How to Use Behavioral Science to Train Your Dog

How to Use Behavioral Science to Train Your Dog

Training is a key part of dog ownership. With the right approach, training not only improves the relationship between you and your dog but also makes your dog’s life more interesting!

Here are some basics from the field of behavioral science to help you approach training naturally and effectively.

First of all, it is important to realize that you are training your dog all the time whether or not you intend to. All creatures are continually learning and updating their behavior according to their experience.

When a dog’s behavior gets the result they want (food, attention, etc), they will likely repeat the behavior. This strategy is called reinforcement. Reinforcement offers the dog an opportunity to receive something they desire as a consequence of their own behavioral choices.

Similarly, if a dog does not like the result (a jerk on their leash, being ignored, etc), they will become less likely to choose to do that behavior in the future. This is called punishment. While punishment can seem like an easy way to deter certain behavior, we must remember that it doesn’t teach the dog what the CORRECT behavior is.

Let’s apply this to a situation many owners have experienced: Your dog is excited and jumps up on people to get attention. Many people choose to punish the dog. However, this action has a few problems:

  1. As with all punishment, it doesn’t teach the dog what to do instead of jumping up.
  2. Your dog may actually enjoy what you intended as punishment! If you push the dog away, they may interpret this as playing. Scolding may feel like attention with humans joining in the excitement.
  3. Besides being inhumane, painful punishment (shock collar, hitting the dog, etc) may become associated with you or new people. This can also lead to aggression and fear.

Instead, let’s think about how we can reinforce the CORRECT BEHAVIOR. Rather than focusing on what you do not like, encourage a behavior you want your dog to do instead. In this case, let’s teach keeping all four paws on the floor.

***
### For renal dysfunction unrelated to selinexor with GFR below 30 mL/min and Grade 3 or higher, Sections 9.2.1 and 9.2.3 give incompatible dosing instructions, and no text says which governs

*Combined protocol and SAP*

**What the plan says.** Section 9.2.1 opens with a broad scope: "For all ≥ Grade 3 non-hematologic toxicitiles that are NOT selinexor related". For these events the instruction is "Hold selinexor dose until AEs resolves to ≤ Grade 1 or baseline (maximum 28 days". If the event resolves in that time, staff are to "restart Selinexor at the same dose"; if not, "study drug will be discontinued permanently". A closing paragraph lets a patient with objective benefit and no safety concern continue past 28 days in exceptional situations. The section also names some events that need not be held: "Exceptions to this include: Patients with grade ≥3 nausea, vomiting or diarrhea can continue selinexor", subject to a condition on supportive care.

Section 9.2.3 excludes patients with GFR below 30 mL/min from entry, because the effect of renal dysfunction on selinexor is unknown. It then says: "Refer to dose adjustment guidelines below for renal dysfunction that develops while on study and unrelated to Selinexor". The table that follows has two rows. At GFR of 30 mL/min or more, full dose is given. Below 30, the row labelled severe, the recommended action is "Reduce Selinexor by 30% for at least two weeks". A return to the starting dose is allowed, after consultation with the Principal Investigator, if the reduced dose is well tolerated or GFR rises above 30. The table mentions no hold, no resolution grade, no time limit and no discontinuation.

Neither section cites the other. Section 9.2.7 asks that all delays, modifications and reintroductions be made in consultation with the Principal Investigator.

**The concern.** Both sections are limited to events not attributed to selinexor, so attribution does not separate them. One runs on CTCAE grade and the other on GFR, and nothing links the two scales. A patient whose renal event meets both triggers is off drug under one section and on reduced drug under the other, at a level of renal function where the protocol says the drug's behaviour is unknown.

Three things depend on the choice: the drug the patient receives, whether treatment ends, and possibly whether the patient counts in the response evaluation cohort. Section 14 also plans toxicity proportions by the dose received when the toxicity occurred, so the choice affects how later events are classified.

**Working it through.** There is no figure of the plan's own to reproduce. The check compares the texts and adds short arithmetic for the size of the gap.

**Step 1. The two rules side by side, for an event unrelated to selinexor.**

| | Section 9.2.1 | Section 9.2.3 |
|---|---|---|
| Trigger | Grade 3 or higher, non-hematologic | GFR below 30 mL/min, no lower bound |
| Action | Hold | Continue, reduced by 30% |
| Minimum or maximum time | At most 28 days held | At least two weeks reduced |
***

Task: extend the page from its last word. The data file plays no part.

1. Ignore the dog while jumping up. Have visitors cross their arms over their body and turn away so that they don’t touch the dog which could unintentionally reinforce the jumping.
  2. Don’t look at or talk to the dog when jumping. Even saying “NO” can indicate you’re paying attention to the dog.
  3. When your dog finally has all four feet on the floor, THEN give the dog attention. If the dog starts jumping again, return to steps 1 and 2. With consistent practice, your dog will soon learn that keeping all paws on the ground will bring the attention they seek.

This training tool of reinforcing correct behavior can be applied to all situations. Start watching for and reinforcing “good” behavior – even in small amounts. In our example above, an overly-excited dog may only manage three paws on the ground at first. Find a starting point to reinforce and then gradually shape behavior in successive steps into your finished goal behavior. A wonderful side-effect of reinforcement is an eager and confident learner. Be consistent – enlist everyone in contact with your dog to help you.

Remember that different dogs will work for different rewards and that an individual dog’s preferences may change based on the environment. An appropriate reward is something your dog is willing to work to get. For difficult behaviors or when beginning a new behavior use higher-value rewards. Sometimes a new environment is too exciting for your dog to pay attention to a toy or attention, but they will still work for a treat. Occasionally a dog is too nervous or full to want a treat, so you’ll need to use attention, petting, or play instead. Be observant and creative. Let your dog teach you too! Don’t control the dog, control the choices.

The objective is to have clear expectations that allow your dog to be successful while moving behavior towards your intended goal.

Working with your dog using reinforcement strategies will build a positive and mutually-beneficial relationship with the dogs (and all animals) in your life.

Barbara Bingham DeutscherBarbara Bingham Deutscher, CPBT-KA, CPBC

Barbara Bingham Deutscher, CPBT-KA, CPBC is devoted to reinforcing good behavior in all animals using natural strategies from behavioral science. Experience with a variety of species such as marine mammals (notably including Hawaiian Monk Seals), horses, cats, dogs, small mammals, reptiles, and birds, gives Barbara an advantage in considering options for each individual. She is passionate about sharing the science of behavior and learning as a foundation for solving challenges and improving relationships. Barbara is a Certified Professional Bird Trainer through the International Avian Trainers Certification Board, and a Certified Parrot Behavior Consultant by the International Association of Animal Behavior Consultants. Following a rewarding career as a professional symphony musician on the French Horn, Barbara is pleased to dedicate herself full-time to animals and their people through her business, Harmony Animal Behavior.

Harmony Animal Behavior
Working WITH you and your animal
IATCB Certified Professional Bird Trainer
IAABC Certified Parrot Behavior Consultant

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